This guidance has been prepared by the Division of Antiviral Products in the Center for Drug Evaluation and Research (CDER) at the Food and Drug Administration.
 For the purposes of this guidance, all references to drugs include both human drugs and therapeutic biological products unless otherwise specified.
 In addition to consulting guidances, sponsors are encouraged to contact the division to discuss specific issues that arise during the development of antiretroviral drugs.
 We update guidances periodically. To make sure you have the most recent version of a guidance, check the FDA Drugs guidance Web page at http://www.fda.gov/Drugs/GuidanceComplianceRegulatoryInformation/Guidances/default.htm.
 Guidelines for the Use of Antiretroviral Agents in HIV-1-Infected Adults and Adolescents, Department of Health and Human Services Panel on Antiretroviral Guidelines for Adults and Adolescents — A Working Group of the Office of AIDS Research Advisory Council (http://aidsinfo.nih.gov/contentfiles/AdultandAdolescentGL.pdf).
 See http://www.fda.gov/forconsumers/byaudience/forpatientadvocates/hivandaidsactivities/ucm117940.htm#endpoints.
 See the ICH guidances for industry M3(R2) Nonclinical Safety Studies for the Conduct of Human Clinical Trials and Marketing Authorization for Pharmaceuticals and S6 Preclinical Safety Evaluation of Biotechnology-Derived Pharmaceuticals.
 See the FDA Web site http://www.fda.gov/Drugs/DevelopmentApprovalProcess/HowDrugsareDevelopedandApproved/ApprovalApplications/InvestigationalNewDrugINDApplication/Overview/ucm077546.htm.
 See the guidance for industry Providing Clinical Evidence of Effectiveness for Human Drug and Biological Products.
 See section 506 of the Federal Food, Drug, and Cosmetic Act (21 U.S.C. 356) as amended by section 902 of the Food and Drug Administration Safety and Innovation Act of 2012.
 See the FDA Web site Fact Sheet: Breakthrough Therapies at http://www.fda.gov/RegulatoryInformation/Legislation/FederalFoodDrugandCosmeticActFDCAct/SignificantAmendmentstotheFDCAct/FDASIA/ucm329491.htm.
 When final, this guidance will represent the FDA’s current thinking on this topic. For the most recent version of a guidance, check the FDA Drugs guidance Web page at http://www.fda.gov/Drugs/GuidanceComplianceRegulatoryInformation/Guidances/default.htm.
 See ICH E9 and the draft guidance for industry Adaptive Design Clinical Trials for Drugs and Biologics (when final, this guidance will represent the FDA’s current thinking on this topic).
 See the guidance for clinical trial sponsors Establishment and Operation of Clinical Trial Data Monitoring Committees.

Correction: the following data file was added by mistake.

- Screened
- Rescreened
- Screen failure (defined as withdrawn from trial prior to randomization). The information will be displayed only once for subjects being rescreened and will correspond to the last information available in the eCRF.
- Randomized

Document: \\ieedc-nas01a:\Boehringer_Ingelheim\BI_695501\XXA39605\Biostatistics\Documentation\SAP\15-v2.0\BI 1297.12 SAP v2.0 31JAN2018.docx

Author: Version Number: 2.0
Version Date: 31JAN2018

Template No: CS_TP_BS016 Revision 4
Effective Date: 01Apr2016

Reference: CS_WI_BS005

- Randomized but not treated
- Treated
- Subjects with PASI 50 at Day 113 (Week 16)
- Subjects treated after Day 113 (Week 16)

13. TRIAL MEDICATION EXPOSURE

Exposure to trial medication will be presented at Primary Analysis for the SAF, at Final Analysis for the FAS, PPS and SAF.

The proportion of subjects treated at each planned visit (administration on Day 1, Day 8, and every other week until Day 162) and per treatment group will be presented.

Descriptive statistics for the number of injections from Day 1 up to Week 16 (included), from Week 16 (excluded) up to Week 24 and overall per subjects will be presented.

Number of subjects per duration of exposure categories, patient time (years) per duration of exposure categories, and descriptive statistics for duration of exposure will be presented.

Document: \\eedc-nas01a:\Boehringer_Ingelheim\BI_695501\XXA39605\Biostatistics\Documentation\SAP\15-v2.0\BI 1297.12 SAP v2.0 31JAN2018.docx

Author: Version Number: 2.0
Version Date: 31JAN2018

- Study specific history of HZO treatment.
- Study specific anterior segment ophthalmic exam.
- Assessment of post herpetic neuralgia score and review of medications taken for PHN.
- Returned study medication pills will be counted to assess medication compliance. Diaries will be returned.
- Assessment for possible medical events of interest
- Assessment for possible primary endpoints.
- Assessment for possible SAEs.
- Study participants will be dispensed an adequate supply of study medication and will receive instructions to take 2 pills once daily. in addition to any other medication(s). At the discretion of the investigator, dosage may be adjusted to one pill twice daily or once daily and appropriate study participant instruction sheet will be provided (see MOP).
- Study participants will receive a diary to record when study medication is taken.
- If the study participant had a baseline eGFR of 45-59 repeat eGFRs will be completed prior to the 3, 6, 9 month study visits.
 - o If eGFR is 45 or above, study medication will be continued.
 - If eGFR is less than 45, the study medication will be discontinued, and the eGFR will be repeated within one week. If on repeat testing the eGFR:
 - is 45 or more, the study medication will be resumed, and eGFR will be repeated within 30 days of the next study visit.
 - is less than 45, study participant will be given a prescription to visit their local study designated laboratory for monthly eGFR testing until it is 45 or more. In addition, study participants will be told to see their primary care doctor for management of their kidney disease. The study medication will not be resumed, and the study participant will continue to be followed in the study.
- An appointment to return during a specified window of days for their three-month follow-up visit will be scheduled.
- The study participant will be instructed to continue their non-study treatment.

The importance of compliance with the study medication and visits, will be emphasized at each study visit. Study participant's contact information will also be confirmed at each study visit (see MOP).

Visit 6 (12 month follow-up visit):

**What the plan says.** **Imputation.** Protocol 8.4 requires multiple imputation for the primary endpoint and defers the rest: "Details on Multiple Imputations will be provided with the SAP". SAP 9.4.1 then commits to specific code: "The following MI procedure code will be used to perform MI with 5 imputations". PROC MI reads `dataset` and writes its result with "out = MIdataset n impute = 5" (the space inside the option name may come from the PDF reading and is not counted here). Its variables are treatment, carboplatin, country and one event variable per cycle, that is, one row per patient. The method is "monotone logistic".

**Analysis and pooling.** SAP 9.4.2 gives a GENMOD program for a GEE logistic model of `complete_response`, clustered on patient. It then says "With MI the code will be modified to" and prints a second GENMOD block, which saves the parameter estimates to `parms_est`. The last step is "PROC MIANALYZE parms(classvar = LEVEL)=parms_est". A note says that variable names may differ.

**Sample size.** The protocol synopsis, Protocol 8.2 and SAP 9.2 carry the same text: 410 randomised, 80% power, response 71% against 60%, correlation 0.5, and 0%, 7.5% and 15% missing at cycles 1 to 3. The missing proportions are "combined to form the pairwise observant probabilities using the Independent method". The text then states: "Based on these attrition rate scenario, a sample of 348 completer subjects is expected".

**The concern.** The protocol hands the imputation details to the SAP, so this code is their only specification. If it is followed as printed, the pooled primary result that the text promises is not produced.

See the Attachment to Guidance on Antiviral Product Development — Conducting and Submitting Virology Studies to the Agency: Guidance for Submitting HIV Resistance Data.
 See the guidance for industry Exposure-Response Relationships — Study Design, Data Analysis, and Regulatory Applications.
 See the guidance for industry E11 Clinical Investigation of Medicinal Products in the Pediatric Population.
 See section 505B(e) of the FD&C Act as amended by section 506 of the Food and Drug Administration Safety and Innovation Act of 2012.
 Previously, labels used the term virologic success or virologic failure to describe subjects who had HIV-RNA levels below or greater than or equal to 50 copies, respectively. However, we now prefer not to use the terms success or failure, but rather just state whether the viral load was below or greater than 50 copies. Transient blips of HIV-RNA greater than 50 copies occur for a variety of reasons and this does not always signify true virologic failure to the regimen. True virologic failure may only be determined after assessment of drug adherence, repeat HIV-RNA testing with continued treatment, and/or resistance testing. Snapshot time windows allow time for clinical assessment and retesting to reduce the number counted as greater than 50 copies because of transient blips.
 There should not be a separate category for Death. We believe a separate category for Death is misleading, because it does not account for all deaths in the trial. Instead, text describing percentages of deaths can be included in the CLINICAL STUDIES section of product labeling.
 1.96 times the standard error of the risk difference
 A PSS is the number of drugs to which a patient’s virus is susceptible according to phenotypic laboratory resistance tests. A score of zero means that the patient has no remaining drugs to which his or her virus has full susceptibility.